If you’ve reviewed your account in Google Analytics recently, you may have noticed a huge spike in your traffic on few days during the last month. On the surface, that sounds great, but everything may not be as it seems.
Did you have an event or promotion occur on the same day as the spike in traffic? That may explain it. If you didn’t, however, the traffic you got might not be legitimate. Spam traffic has been around for quite some time, but we have recently noticed that this type of traffic is more of a problem than it has been in the past.
What is Spam Traffic?
When your website gets spam traffic, those visits are not coming from legitimate users. The visits you are seeing come from bots and spiders, not actual people who are visiting your site. How and why do spam bots exist? There are a number of reasons why bots and spiders may crawl your site, and they use different methods to do it.
Bots and spiders may exist for a number of reasons, and not all of them are malicious. Some bots crawl websites to index them. You may recognize Googlebot, which Google uses to index websites. Googlebot crawls websites to help Google understand the content on each page. This is critical in helping Google determine which websites will show up in search results. This type of bot is helpful, rather than harmful.
However, there are several other types of bots and spiders out there that have malicious intentions. Bots can also be used to create artificial website traffic, capture email addresses and other information, and spread malware. But how do they do it?
There are a couple of different ways spam bots can affect your site traffic. Some choose random Google Analytics tracking IDs and use them to create fake pageviews without ever having visited your site. Others crawl your site, much like Googlebot does, but they aren’t using the information for search engine indexing. So, what are they trying to do?
In many cases, these spam bots will show up as referring sites in your traffic sources. Essentially, these spam bots are trying to get you to visit these sites. Don’t fall for it, though–some of them may be legitimate business sites caught up in using spammy SEO tactics, but others may have more malicious intentions, like spreading a virus. If you’re really curious about the origin of a referring website, do a search on it, rather than typing it directly into your browser.
How Can You Tell If You Are Being Spammed?
There are a few ways to be able to tell whether your traffic is legitimate or not. Most of the time, the spam traffic will show up under your referral traffic, so that is a good place to start. You can find your traffic sources in the Acquisition section of Google Analytics. Expand the All Traffic section and click on Source/Medium to see where all of your traffic is coming from. Look for any suspicious-looking referral websites.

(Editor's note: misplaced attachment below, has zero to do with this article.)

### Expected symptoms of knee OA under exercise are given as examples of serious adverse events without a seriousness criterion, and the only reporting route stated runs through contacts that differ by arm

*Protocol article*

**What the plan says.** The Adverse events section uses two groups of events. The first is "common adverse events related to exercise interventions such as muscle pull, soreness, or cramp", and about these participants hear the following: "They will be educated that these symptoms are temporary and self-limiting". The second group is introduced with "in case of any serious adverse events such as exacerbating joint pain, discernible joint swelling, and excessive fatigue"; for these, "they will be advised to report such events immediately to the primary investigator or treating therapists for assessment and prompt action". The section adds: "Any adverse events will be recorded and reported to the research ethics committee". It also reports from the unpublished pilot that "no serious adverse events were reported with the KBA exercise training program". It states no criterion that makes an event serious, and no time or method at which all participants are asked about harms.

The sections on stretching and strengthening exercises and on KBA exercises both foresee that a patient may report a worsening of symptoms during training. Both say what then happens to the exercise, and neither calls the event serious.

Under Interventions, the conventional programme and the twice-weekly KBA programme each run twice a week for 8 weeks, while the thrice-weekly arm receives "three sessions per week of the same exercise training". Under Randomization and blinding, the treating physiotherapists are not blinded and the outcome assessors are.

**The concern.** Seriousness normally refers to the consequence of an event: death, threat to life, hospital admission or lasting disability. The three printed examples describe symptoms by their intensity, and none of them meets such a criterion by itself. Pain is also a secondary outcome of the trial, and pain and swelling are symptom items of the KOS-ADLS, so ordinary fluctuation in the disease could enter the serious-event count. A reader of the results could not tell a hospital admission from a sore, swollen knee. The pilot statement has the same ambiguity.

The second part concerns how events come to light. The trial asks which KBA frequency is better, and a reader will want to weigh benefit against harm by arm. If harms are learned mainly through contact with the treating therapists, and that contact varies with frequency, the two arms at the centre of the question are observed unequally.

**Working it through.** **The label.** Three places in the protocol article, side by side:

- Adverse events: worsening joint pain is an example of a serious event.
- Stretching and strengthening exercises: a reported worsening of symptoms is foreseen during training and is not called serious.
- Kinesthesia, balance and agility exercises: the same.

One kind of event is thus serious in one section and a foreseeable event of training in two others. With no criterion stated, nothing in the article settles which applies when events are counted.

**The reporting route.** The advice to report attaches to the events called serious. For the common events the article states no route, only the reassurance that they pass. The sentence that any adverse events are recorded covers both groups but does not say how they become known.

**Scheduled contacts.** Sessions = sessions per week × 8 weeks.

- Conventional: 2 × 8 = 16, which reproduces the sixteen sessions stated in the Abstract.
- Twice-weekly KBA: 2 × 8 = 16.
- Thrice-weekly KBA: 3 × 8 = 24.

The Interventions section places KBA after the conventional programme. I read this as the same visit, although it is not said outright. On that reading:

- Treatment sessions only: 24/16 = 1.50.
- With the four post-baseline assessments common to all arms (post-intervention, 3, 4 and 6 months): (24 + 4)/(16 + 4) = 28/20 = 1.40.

Some of the more common spam sites include:
There are countless others, and new ones are popping up all the time. What these sites have in common is that regardless of the amount of “visits,” 100% will be new visits, and the bounce rate will usually be 100% or 0.00%.
Spam bots can also show up in direct traffic sometimes. If you notice a huge increase in your direct traffic all in one day, spam traffic could be at work there. This is why it is important to look at your organic traffic as the most important traffic source. Organic traffic refers to visitors who found your site through a search engine like Google or Bing. If you have a good amount of organic traffic, you’re in good shape.
Can You Do Anything About It?
Unfortunately, there isn’t a fix built into Google Analytics that will block most of these spam bots from your traffic. Spammers are constantly changing their methods and finding ways to get around the system, so it can be difficult to keep up. However, there are some experts out there who have figured out ways to remove most, if not all, of the spam traffic from analytics reports. Viget.com has a great guide on removing spam traffic if you’re interested in learning more.
We have been working to apply filters to our clients’ Google Analytics accounts to be able to provide cleaner traffic data, and we have found that the right filters are effective in removing spam traffic from our clients’ analytics reports.
It’s certainly frustrating that spam bots can get around the system and skew your analytics data, but with the right fixes you can get much cleaner, more accurate data.